Amy Kochert is a second-year student at Case Western Reserve University School of Law. During the spring 2019 semester, she worked with Ohio End of Life Options to develop a white paper examining the procedural steps and conditions that led to the passage of medical aid in dying (MAID) legislation in the United States. The inquiry tracks MAID legislation and policy through the process of ballot initiatives, state legislatures, and courts in both states that passed MAID legislation and states in which MAID legislation failed to pass. It examines successful strategies for promoting the legislation and defending attacks against it.
Ohio End of Life Options is pleased to have provided Amy with a group of advisors led by Ann Rowland, retired Assistant U.S. Attorney, and including Ruth Anna Carlson, Former Adjunct Law Professor at CWRU School of Law and retired partner at Ulmer & Berne LLP, and Linda Mittleman, Adjunct Professor at CWRU School of Law.
In her paper, Amy cited Ohioans’ support for Medical Aid in Dying (“MAID”) legislation with the survey results from May 2018 of 645 Ohio voters across all major religious groups. Over 69% of those surveyed strongly or somewhat supported MAID legislation, 28% strongly or somewhat opposed, and 3% were undecided.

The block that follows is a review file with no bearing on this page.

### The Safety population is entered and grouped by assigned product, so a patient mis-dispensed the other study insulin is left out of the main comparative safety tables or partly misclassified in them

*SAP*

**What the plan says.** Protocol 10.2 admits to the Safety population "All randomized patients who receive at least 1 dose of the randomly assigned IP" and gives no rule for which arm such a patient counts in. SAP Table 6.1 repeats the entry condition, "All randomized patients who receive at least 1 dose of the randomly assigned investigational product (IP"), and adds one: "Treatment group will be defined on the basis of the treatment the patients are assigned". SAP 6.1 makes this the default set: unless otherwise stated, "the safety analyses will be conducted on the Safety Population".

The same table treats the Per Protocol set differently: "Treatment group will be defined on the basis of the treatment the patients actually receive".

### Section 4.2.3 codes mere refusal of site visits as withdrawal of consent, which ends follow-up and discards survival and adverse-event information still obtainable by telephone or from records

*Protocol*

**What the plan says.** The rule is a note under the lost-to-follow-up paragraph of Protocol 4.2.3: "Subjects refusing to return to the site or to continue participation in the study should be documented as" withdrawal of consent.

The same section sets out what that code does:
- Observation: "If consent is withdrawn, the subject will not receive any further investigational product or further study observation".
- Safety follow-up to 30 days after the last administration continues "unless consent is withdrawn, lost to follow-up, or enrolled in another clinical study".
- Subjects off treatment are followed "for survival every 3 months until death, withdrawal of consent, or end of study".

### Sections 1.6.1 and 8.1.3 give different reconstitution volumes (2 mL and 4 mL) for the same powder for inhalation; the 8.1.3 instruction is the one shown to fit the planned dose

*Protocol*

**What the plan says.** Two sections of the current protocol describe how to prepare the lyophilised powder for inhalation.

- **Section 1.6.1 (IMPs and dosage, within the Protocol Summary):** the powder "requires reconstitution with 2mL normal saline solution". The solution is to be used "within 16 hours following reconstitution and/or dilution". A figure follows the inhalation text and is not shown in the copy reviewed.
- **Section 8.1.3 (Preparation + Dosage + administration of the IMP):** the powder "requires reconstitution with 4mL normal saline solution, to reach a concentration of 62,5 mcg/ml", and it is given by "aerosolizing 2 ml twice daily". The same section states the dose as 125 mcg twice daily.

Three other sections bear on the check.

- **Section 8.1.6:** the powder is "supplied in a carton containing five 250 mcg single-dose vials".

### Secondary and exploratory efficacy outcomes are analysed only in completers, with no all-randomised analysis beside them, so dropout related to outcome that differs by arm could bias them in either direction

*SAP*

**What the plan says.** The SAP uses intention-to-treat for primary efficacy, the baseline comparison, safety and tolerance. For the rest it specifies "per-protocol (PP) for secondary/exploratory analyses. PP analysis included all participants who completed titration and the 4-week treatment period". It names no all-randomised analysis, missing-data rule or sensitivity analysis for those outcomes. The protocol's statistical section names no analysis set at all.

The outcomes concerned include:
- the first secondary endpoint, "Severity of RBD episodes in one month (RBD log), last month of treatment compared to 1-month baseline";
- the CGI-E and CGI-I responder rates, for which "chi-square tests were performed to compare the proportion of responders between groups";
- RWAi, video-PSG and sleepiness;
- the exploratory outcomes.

Amy concluded by stating that, “Medical Aid in Dying (“MAID”) “legislation has been gaining traction and support throughout the past decade. The federal courts have ruled that. . . . [the] states may make their own choice as to the legality of allowing mentally competent adults with a terminal illness . . . to request a lethal dose of drugs as an end-of-life option. While there are concerns by opposition groups about vulnerable populations being exploited by MAID, reported data show no evidence of that.
[O]nce a state passes MAID legislation, . . . courts have upheld it. Standing is a hurdle for opponents of MAID who seek to challenge the legislation, and will likely be developed more clearly by the courts as MAID is passed in more and more states. All legal challenges to MAID legislation have failed.